Humanitarians fear politicisation of Somalia aid

by Katy Migiro | @katymigiro | Thomson Reuters Foundation
Monday, 6 May 2013 10:39 GMT

A displaced Somali girl prepares a traditional breakfast at Sayyidka camp in Howlwadag district, south of Somalia's capital Mogadishu, May 3, 2013. REUTERS/Omar Faruk

Image Caption and Rights Information
Donors meet in London to discuss support for the new Somali government's policies, and security-sector reform

Corrects spelling of source's name in paragraph 8 to Balthasar

NAIROBI (Thomson Reuters Foundation) - Aid workers are wary of being co-opted into a Western political agenda in Somalia, even though experts say supporting the new government in Mogadishu could be the best way to improve security and prevent another famine.

At a London conference on Tuesday, co-hosted by Somali President Hassan Sheikh Mohamud and the British government, donors will be asked to endorse the policies of the Somali Federal Government (SFG), as the Horn of Africa nation emerges from two decades of war.

The top item is security-sector reform. The SFG, elected in August, depends heavily on a near 18,000-strong African peacekeeping force, known as AMISOM, for its survival.

An African Union military offensive has pushed the Islamist rebel group al Shabaab out of major towns in south central Somalia, although it is still able to launch bloody, guerrilla-style attacks.

On Sunday, eight people were killed when an al Shabaab suicide bomber hit a convoy in Mogadishu. The group threatened further strikes against Somalia's government, which it called a "puppet" of Western powers.

Government security forces, meanwhile, have been accused of numerous human rights violations, including rape and theft. They need to win Somali hearts and minds if they are to secure the military gains made by AMISOM in recent months.

“If you have a poorly disciplined military that comes out into so-called newly liberated areas, it’s not going to attract the support of the people,” Laura Hammond, a senior lecturer in development studies at London’s School of Oriental and African Studies (SOAS), told Thomson Reuters Foundation.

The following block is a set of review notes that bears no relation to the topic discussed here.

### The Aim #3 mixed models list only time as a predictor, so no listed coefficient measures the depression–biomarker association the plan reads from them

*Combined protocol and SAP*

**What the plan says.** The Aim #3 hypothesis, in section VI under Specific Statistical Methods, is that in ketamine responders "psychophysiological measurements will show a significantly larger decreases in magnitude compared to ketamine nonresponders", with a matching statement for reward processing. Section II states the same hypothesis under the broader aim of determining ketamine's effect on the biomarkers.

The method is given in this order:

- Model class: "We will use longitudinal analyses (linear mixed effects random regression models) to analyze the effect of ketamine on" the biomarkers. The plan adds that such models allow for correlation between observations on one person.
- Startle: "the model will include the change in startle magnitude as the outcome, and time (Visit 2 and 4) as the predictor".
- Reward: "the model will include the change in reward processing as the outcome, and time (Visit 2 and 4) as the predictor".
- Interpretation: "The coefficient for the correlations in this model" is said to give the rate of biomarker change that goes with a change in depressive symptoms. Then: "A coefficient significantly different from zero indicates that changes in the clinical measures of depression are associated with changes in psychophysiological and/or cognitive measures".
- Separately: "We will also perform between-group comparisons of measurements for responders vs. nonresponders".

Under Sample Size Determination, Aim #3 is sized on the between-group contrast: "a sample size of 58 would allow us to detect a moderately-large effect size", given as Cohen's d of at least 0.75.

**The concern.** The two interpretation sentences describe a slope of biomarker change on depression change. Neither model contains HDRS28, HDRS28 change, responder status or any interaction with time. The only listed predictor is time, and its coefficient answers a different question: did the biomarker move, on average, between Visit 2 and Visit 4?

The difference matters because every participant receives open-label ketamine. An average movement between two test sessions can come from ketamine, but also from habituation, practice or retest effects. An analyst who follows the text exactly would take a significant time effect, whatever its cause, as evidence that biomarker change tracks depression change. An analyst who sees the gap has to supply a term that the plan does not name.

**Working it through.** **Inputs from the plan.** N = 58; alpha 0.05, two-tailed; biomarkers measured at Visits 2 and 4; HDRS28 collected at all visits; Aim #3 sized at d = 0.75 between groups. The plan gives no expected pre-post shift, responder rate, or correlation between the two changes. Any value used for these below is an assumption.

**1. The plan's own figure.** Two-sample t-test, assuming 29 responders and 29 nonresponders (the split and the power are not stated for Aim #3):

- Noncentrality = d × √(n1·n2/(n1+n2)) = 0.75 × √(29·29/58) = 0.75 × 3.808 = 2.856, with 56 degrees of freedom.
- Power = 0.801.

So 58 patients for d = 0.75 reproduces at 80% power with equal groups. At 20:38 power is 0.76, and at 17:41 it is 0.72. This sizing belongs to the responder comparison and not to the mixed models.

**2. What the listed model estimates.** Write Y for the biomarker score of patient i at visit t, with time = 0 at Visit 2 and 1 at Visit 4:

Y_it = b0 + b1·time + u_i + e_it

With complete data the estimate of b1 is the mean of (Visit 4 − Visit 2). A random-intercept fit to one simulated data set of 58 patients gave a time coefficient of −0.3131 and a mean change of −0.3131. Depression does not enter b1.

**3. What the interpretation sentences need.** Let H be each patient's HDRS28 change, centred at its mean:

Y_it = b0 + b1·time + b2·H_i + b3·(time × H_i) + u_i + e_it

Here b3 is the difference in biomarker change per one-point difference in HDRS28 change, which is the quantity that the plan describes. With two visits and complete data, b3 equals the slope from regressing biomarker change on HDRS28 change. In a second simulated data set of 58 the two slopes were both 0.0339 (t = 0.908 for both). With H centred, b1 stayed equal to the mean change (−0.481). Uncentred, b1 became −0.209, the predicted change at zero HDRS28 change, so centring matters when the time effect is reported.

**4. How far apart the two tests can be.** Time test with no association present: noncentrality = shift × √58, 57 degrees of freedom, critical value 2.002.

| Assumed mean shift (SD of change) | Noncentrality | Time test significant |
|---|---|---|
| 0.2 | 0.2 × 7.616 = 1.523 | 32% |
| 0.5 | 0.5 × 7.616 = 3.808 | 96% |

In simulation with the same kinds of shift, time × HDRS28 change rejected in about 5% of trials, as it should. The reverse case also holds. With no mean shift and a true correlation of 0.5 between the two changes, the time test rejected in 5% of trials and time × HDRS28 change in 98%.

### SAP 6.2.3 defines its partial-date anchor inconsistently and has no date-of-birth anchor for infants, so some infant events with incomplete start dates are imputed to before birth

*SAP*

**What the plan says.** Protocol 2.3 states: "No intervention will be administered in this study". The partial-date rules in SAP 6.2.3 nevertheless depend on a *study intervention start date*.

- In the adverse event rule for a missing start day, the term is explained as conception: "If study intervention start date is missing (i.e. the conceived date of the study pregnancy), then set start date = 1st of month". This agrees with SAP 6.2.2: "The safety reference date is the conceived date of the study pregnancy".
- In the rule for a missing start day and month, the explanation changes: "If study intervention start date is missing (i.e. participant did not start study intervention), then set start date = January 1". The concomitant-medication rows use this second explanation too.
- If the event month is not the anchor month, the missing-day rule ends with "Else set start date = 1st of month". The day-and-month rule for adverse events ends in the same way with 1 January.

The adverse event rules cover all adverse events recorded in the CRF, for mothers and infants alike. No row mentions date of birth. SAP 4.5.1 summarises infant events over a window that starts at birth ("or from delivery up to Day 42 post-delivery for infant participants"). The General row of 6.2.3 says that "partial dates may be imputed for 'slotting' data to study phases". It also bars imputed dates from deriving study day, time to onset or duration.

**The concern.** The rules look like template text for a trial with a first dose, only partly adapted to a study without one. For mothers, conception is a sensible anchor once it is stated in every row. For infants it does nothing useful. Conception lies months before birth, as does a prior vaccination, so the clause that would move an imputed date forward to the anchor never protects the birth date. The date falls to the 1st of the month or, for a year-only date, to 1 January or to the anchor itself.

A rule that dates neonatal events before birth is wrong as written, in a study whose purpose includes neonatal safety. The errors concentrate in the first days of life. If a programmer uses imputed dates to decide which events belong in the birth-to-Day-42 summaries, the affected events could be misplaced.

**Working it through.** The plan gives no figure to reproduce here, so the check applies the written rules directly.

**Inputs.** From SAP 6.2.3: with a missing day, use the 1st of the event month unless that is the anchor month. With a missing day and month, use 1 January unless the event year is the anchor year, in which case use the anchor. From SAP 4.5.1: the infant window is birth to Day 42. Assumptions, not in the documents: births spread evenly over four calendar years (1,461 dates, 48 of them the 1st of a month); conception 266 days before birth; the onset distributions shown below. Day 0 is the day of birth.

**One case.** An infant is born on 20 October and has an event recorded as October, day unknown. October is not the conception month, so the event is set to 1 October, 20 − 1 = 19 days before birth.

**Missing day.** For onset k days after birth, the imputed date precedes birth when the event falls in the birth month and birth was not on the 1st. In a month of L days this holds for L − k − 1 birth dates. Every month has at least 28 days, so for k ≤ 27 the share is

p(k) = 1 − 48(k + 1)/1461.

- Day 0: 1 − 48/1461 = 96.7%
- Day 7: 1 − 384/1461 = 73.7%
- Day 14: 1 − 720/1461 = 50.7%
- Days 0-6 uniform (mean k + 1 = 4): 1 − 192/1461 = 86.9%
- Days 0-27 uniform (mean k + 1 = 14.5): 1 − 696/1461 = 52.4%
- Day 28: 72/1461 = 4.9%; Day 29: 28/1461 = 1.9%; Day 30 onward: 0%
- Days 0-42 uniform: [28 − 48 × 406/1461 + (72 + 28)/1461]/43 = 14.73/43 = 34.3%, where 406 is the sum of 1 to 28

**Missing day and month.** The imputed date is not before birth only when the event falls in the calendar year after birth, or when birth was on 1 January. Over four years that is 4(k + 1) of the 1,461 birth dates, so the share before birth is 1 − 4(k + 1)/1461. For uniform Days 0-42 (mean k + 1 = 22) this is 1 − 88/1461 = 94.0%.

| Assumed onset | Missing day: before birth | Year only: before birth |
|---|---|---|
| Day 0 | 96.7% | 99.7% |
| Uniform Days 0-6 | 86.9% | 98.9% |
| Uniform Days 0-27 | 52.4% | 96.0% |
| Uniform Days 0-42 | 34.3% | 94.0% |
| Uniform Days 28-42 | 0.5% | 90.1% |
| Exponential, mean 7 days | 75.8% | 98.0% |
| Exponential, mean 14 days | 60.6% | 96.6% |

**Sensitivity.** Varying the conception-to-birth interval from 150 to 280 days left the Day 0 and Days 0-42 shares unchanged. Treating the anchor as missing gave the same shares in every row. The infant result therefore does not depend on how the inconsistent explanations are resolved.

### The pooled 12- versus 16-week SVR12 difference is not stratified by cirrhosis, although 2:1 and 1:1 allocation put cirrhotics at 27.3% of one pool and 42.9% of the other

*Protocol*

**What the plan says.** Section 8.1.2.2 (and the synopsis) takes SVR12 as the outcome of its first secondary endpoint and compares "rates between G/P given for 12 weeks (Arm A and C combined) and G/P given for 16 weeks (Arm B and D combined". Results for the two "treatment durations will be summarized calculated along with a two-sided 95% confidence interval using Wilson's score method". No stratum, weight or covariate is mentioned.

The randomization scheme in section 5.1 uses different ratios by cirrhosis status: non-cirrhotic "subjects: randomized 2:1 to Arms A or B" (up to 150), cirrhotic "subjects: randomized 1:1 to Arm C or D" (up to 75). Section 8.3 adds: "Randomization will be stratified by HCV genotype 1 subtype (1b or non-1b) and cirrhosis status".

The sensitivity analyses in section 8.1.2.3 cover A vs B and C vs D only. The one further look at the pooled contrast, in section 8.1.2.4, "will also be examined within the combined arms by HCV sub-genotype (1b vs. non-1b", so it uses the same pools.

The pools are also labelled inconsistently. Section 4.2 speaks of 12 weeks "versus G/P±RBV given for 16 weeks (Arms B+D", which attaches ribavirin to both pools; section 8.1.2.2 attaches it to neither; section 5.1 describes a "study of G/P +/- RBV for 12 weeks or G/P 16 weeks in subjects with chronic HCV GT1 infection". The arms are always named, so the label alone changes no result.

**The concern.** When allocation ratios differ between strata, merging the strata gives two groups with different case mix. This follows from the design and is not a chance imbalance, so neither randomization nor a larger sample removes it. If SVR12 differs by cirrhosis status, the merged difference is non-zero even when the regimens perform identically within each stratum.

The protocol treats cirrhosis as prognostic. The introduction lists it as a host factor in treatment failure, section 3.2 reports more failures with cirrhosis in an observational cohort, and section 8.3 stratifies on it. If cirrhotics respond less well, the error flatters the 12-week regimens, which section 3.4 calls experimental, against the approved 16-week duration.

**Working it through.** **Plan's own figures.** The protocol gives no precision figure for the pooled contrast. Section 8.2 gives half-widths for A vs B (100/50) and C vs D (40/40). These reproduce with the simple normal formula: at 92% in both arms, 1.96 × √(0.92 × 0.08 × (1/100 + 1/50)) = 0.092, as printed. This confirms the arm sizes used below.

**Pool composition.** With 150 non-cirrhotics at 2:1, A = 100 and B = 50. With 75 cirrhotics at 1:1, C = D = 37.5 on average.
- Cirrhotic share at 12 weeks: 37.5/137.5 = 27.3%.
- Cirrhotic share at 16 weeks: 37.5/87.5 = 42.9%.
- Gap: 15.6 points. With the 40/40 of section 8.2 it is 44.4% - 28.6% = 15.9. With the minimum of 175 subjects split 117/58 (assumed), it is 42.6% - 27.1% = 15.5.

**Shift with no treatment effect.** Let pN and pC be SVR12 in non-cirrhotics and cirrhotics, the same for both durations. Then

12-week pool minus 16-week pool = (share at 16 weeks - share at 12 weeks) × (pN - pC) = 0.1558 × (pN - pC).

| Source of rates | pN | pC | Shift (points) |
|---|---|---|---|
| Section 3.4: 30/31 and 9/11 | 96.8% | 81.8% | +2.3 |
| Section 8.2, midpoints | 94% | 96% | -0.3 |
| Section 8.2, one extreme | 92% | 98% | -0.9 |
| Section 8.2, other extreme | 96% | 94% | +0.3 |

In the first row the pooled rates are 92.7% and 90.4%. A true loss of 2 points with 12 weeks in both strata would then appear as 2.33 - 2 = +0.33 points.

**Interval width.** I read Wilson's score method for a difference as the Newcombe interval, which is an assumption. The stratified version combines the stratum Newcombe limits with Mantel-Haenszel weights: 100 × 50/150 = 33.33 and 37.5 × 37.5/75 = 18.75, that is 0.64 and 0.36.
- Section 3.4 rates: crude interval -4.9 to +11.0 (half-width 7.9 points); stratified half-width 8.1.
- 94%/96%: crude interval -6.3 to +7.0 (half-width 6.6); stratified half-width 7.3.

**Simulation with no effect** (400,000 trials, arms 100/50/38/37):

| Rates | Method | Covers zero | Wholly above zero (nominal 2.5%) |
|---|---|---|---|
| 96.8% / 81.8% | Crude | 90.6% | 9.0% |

Military advances need to be followed up with social and economic gains, said Dominik Balthasar, a Somalia expert at London’s Chatham House.

The gun is a means of survival for many in Somalia.

“If the Somali government does not manage to quickly revive the economy…to create livelihoods for the masses of Somali people, and if it cannot sustain donor funding in order to continue paying the soldiers… then I am not sure how far the optimism that we currently see is really justified,” he said.

Yet if the government does succeed in establishing military and administrative control across the country, it would cut the risk of another famine in Somalia, analysts say.

In 2011, 258,000 people died, largely because al Shabaab would not allow food aid into the drought-affected areas it controlled. Today, a quarter of Somalis – 2.7 million people – still need humanitarian assistance.

“If the SFG really only has a presence in urban areas, then it’s always going to be very limited in what it can do to prevent a recurrence of this kind of famine,” said Hammond of the SOAS.

“Only once al Shabaab is really out of those rural areas will humanitarian access open up in a way that we can meaningfully talk about prevention of famine,” she added.


But aid agencies are fearful of being used as a political tool. The United Nations is merging its political and humanitarian operations in Somalia, a move the humanitarian community has resisted for years.

The newly-created U.N. Assistance Mission to Somalia (UNSOM) will start work on June 3. Its mandate is to support the SFG and AMISOM.

“By requiring U.N. humanitarian coordination to fall under the political mandate of the new U.N. peacebuilding mission in Somalia, the neutrality, impartiality and independence of humanitarian action will be compromised,” Joel Charny, vice-president of InterAction, an alliance of 180 U.S. aid agencies, told the International Peace Institute.

UNSOM will be led by the new U.N. Special Representative for Somalia, Nicholas Kay, replacing the separate political and humanitarian heads. Kay is a British diplomat who previously ran the Provincial Reconstruction Team (PRT) in Afghanistan’s Helmand Province.

“Some of the NGO partners feel they are being pressured by some donors to engage in stabilisation activities if they want the humanitarian funding,” Justin Brady, head of the U.N. Office for the Coordination of Humanitarian Affairs (OCHA) in Somalia, told Thomson Reuters Foundation.

The UK government, one of the main proponents of stabilisation, defines it as “the promotion of peaceful political settlement to produce a legitimate indigenous government”. For the European Union, stabilisation in Somalia involves training and paying the police, AMISOM and security forces.

The line between humanitarian assistance and support for state building risks becoming blurred in Somalia, as it has in other conflict zones.

In Afghanistan’s PRTs, foreign military forces worked with aid agencies on development projects, hoping to secure peace by showing Afghans their lives were improving under President Hamid Karzai’s government.

Critics have argued that this politicised aid, in violation of the humanitarian principle that it should be given according to need.

“We have to be conscious collectively of perception issues. If we are brought in on the coat tails of a conquering force (in Somalia), how are we not part of that force?” Brady asked.


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